Asked by a member of the chamber audience to give odds on which gasline would be built, Fauske pointed to the radio microphone and tv camera and declined. Instead, he quoted a line from the movie 2001: A Space Odyssey, and said, “Something wonderful’s going to happen.”
As Mark Twain would say, reports of the demise of seaweed collecting at the Halibut Point State Recreation Site have been greatly exaggerated.
It turns out that gathering this much-favored garden fertilizer does not require a special use permit. Under a new policy, however, permits are required for anyone who wants to drive a vehicle into the park, for any reason.
Kevin Murphy, the State Parks’ Chief Ranger for Southeast Alaska, said the new policy was prompted by road damage in the rec area.
“It was the damage to the roadbed that kind of forced us into trying to mitigate that,” Murphy said. “And the way to mitigate that was to limit the access down there, at least have some accountability for it. That’s what has driven it all.”
Murphy said that a combination of wet spring weather and too much traffic had caused damage at the end of the roadway. Park employees were seeing six or seven trucks in the park at once, he said, many of them parked off the gravel areas designated for them.
The policy is not aimed at people gathering seaweed for gardens or compost, Murphy said. A press release issued by the State Parks’ citizens’ advisory board earlier this week said that the special use permits were required to limit the amount of seaweed collected. Murphy said that is not accurate — no permit is required to collect seaweed, as long as people walk in.
“Foot traffic, wheelbarrows, buckets, any time,” he said. “Don’t even need to call and let the specialist know. Go for it. It’s really more about vehicle access.”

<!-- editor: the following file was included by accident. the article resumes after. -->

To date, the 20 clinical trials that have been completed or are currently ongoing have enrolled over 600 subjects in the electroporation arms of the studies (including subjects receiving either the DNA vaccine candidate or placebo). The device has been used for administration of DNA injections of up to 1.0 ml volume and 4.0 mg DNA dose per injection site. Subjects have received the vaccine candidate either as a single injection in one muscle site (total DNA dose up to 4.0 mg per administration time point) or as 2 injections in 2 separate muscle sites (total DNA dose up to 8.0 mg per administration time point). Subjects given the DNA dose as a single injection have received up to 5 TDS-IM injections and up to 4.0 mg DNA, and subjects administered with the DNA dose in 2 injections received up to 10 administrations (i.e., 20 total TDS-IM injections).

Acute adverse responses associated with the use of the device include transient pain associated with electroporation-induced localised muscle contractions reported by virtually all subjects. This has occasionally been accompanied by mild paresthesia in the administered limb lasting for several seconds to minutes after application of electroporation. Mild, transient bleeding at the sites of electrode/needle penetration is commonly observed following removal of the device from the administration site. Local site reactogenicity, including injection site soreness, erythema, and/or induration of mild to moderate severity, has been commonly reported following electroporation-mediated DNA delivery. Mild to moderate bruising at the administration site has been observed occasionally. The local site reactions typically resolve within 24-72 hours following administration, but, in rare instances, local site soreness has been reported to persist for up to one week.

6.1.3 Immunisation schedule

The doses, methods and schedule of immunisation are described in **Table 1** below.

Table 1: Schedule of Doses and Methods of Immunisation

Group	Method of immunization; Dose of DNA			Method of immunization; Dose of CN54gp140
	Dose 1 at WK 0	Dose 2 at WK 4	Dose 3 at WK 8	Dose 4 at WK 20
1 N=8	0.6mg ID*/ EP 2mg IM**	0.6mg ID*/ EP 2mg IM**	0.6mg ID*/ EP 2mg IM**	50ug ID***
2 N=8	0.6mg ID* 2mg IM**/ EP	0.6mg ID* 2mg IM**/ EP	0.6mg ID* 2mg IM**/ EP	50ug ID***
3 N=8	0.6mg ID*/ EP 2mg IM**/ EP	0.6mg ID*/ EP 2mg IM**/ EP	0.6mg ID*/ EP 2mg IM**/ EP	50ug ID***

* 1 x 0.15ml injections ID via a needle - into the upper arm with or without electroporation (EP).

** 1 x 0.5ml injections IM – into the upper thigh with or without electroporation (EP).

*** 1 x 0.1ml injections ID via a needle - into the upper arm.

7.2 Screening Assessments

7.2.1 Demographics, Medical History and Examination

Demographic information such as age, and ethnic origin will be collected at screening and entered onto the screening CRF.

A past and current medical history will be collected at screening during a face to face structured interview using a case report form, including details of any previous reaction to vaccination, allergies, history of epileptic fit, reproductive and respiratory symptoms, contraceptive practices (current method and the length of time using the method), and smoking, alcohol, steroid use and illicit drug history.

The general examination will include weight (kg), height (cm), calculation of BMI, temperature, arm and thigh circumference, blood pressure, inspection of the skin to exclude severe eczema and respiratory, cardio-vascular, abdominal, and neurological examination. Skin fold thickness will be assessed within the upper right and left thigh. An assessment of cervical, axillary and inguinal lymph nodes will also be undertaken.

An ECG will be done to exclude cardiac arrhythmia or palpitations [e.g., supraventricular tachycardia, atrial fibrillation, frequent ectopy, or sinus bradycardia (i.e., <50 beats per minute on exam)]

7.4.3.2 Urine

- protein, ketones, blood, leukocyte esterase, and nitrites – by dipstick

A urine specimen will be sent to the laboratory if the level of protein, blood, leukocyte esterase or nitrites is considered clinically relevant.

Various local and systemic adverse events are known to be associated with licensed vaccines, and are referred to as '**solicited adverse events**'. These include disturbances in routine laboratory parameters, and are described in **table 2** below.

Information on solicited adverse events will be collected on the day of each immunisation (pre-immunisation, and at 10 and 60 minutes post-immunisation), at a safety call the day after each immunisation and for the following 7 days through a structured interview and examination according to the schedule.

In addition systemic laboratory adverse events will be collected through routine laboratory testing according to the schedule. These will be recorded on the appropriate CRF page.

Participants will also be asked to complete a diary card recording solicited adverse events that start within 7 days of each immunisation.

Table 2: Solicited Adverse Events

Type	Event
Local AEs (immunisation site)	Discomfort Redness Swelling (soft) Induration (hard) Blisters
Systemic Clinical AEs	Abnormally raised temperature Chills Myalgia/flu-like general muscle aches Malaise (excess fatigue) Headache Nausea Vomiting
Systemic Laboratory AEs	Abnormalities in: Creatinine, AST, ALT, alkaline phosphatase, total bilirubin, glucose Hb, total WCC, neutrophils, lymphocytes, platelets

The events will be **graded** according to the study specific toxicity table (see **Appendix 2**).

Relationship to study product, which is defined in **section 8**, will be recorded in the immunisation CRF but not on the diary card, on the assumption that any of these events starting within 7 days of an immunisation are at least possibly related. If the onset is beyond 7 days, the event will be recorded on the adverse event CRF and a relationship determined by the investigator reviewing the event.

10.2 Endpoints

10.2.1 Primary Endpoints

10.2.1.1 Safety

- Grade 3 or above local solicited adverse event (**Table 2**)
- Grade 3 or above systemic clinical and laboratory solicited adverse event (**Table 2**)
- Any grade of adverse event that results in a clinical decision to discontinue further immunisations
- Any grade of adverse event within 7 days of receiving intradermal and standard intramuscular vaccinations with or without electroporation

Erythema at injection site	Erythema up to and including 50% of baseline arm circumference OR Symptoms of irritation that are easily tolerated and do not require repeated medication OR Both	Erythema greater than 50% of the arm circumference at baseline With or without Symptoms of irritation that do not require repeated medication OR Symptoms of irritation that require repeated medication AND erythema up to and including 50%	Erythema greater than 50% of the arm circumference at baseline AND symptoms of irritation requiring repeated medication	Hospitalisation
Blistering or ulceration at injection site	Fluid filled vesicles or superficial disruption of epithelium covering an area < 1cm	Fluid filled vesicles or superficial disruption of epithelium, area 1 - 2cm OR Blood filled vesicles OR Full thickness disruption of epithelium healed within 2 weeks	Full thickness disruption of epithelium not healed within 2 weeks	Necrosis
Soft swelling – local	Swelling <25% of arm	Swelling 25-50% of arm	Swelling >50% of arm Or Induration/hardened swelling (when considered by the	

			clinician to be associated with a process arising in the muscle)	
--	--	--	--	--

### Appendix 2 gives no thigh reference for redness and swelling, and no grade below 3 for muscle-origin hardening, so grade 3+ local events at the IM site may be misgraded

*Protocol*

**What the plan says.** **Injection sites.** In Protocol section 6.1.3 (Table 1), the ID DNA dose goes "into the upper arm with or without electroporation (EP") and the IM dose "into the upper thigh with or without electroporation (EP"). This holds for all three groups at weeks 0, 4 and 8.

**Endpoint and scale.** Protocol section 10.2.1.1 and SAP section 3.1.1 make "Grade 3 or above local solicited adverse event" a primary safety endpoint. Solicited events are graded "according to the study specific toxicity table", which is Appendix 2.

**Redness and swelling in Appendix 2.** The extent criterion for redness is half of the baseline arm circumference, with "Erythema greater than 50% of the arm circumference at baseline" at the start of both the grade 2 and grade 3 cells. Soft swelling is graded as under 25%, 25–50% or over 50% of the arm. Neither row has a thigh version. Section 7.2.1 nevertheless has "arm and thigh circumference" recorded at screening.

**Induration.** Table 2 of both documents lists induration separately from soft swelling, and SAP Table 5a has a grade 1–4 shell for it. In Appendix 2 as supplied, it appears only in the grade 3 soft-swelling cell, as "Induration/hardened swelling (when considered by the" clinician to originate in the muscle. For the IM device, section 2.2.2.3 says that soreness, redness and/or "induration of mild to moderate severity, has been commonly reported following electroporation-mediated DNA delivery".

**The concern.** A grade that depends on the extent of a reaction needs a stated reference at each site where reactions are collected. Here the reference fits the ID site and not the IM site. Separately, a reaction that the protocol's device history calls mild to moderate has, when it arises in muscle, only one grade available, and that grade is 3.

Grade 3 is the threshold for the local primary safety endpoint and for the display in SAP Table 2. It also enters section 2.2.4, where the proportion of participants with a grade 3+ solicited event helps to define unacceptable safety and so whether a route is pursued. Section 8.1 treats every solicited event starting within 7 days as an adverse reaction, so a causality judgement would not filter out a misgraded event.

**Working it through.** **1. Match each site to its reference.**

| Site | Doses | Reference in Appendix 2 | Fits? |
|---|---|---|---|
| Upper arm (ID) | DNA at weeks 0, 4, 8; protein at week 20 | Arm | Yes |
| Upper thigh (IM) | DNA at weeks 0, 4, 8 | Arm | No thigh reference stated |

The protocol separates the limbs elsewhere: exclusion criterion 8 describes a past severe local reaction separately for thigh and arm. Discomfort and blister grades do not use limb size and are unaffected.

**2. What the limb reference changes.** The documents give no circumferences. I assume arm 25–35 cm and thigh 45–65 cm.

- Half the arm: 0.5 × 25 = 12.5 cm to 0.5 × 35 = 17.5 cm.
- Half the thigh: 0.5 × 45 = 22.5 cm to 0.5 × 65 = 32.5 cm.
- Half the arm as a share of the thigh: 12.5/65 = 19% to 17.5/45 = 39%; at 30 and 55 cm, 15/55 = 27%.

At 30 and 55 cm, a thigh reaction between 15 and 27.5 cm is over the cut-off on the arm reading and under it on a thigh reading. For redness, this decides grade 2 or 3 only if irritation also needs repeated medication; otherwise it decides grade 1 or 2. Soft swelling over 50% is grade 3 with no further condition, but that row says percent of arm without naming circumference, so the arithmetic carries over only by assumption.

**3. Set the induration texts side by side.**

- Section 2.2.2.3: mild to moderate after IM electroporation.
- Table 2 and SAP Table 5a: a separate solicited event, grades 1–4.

Anyone who wants to drive in will need a special use permit, whether it’s to collect seaweed, to transport a grill for a picnic, or to provide access for those with disabilities.
A permit might sound daunting, Murphy said, but it’s really just a five-minute phone call to let park staff know when they need to be present to unlock the gate.
“It sounds like a highly technical long piece of paperwork,” Murphy said. “It’s really a one-page thing that has the person’s name on it so we have contact for that person, and establishes a time for us to let them in and let them out and control the access.”
Murphy said that the new policy is in fact a return to an older policy; until about four or five years ago, he said, the main gate was locked at all times.
Anyone with questions, or to get a special-use permit, should call the State Parks Sitka office, at 747-6249.
The Sitka Assembly delivered its verdict on the city’s top two employees on Tuesday night (4-15-14).
City Administrator Mark Gorman and City Attorney Robin Koutchak each received their annual evaluations; Koutchak’s evaluation took place in private executive session; Gorman elected to have his evaluation done in public.
Assembly Member Mike Reif said his overall message for both Gorman and Koutchak was one of appreciation.
“I am so pleased with both of them,” Reif said. “I am so pleased with the way they work with each other, with their staff and with the Assembly. We have a really high functioning team. You have superior talent both in Mark and Robin.”
That said, Reif and assembly members Pete Esquiro and Aaron Swanson expressed concerned that the city is relying too much on studies done by outside consultants. The city is spending up to $250,000 for an outside firm to develop a solid waste management plan, and considering a similar study to create a master plan for the general fund.
Esquiro said he hoped the city would do more of that planning and analysis in-house.